• They Called Him Nighthawk (1937)
  • Terror on Tip-Toe (1939)
  • Tiger Standish Takes the Field (1939)
  • The Return of Nighthawk (1940)
  • Tiger Standish Steps on It (1940)
  • Nighthawk Strikes to Kill (1941)
  • Tiger Standish Does His Stuff (1941)
  • Danger Preferred (1942)
  • Now Let Us Hate (1942)
  • Tiger Standish Has a Party (1943)
  • The Lady with the Limp (1944)
  • The Man with Dry Hands (1944)
  • Nighthawk Mops Up (1944)
  • Sinister Street (1944)
  • A Bullet for the Countess (1945)
  • Marry the Girl (1945)
  • Murder for Sale (1945)
  • Virus X (1945)
  • Terror Comes to Twelvetrees (1945)
  • The Man Who Did Not Hang (1948)
  • Nap On Nighthawk (1950)
  • The Cage (1953)

Non-Fiction[edit]

  • The Umpire Adventure Book (1922)
  • Black Souls: Narratives of crimes (1933)
  • Excitement: An Impudent Autobiography (1933)
  • Strictly Personal: An indiscreet diary (1934)
  • London's underworld : the record of a month's sojourn in the crime centres of the metropolis (1934)
  • More strictly personal (Six Months of My Life) (1935)
  • Malefactor's row : a book of crime studies (1940)
  • I Accuse the Doctors (1949)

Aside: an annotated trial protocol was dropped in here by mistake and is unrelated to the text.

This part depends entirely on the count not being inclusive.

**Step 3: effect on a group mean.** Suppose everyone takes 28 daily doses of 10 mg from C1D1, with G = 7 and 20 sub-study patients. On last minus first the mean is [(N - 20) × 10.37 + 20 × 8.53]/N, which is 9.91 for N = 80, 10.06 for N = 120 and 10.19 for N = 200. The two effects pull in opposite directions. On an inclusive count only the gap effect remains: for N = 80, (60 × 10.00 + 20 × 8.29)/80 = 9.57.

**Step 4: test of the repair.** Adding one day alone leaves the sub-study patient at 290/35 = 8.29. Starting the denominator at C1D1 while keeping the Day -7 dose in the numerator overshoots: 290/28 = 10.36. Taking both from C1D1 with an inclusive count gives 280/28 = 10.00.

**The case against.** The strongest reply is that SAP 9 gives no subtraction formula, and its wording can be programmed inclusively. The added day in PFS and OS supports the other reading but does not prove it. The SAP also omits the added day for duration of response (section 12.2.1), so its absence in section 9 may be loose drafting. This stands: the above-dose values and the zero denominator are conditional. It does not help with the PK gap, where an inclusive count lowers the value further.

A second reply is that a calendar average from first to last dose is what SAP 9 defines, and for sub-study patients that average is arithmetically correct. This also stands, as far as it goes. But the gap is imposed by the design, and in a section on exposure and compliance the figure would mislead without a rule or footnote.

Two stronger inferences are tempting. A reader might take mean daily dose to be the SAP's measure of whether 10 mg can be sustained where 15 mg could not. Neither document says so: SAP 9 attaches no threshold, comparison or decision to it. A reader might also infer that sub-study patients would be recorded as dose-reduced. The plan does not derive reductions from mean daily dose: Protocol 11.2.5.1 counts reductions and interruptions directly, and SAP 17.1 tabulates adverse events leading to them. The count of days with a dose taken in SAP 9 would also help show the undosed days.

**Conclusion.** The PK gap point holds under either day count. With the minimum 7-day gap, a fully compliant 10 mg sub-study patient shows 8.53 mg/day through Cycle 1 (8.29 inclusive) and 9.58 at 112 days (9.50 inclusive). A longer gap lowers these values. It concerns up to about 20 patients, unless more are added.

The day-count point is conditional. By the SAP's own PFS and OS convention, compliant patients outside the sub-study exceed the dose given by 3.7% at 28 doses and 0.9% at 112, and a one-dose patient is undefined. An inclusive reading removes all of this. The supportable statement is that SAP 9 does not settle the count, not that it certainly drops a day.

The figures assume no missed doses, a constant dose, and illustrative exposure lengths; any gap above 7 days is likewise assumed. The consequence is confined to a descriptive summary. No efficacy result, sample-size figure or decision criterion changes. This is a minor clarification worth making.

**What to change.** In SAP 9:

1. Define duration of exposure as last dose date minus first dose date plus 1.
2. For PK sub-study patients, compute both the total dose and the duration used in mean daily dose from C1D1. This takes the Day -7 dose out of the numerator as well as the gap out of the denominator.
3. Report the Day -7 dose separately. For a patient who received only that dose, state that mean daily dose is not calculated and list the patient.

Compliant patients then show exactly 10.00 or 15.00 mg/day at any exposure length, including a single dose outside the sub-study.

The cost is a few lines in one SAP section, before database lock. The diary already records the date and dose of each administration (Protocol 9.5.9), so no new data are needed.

He researched London's underworld by spending a month in the most crime-ridden parts of London.

References[edit]

  1. ^ a b c d e f Colin Watson, Snobbery With Violence: crime stories and their audience. London : Eyre and Spottiswoode, 1971. ISBN 0413284204 (p.85-93)
  2. ^ a b Marvin Lachman, "Horler, Sydney" in Twentieth Century Crime and Mystery Writers, edited by James Vinson and D.L. Kirkpatrick. (p.474-77).
  3. ^ a b c Turnbull, Malcolm J. Victims or villains: Jewish images in classic English detective fiction. Popular Press, 1998 (p. 62-4, 118–9)
  4. ^ Pronzini, Bill. Gun in Cheek: A Study of "Alternative" crime fiction. Coward, McCann & Geoghegan, 1982, (p. 121)
  5. ^ DeAndrea, William. "Horler, Sydney", in Encyclopedia Mysteriosa. MacMillan, 1994 (p.174)
  6. ^ Stafford, David. The Silent Game: the real world of imaginary spies Lester & Orpen Dennys, 1988 (p.115).

External links[edit]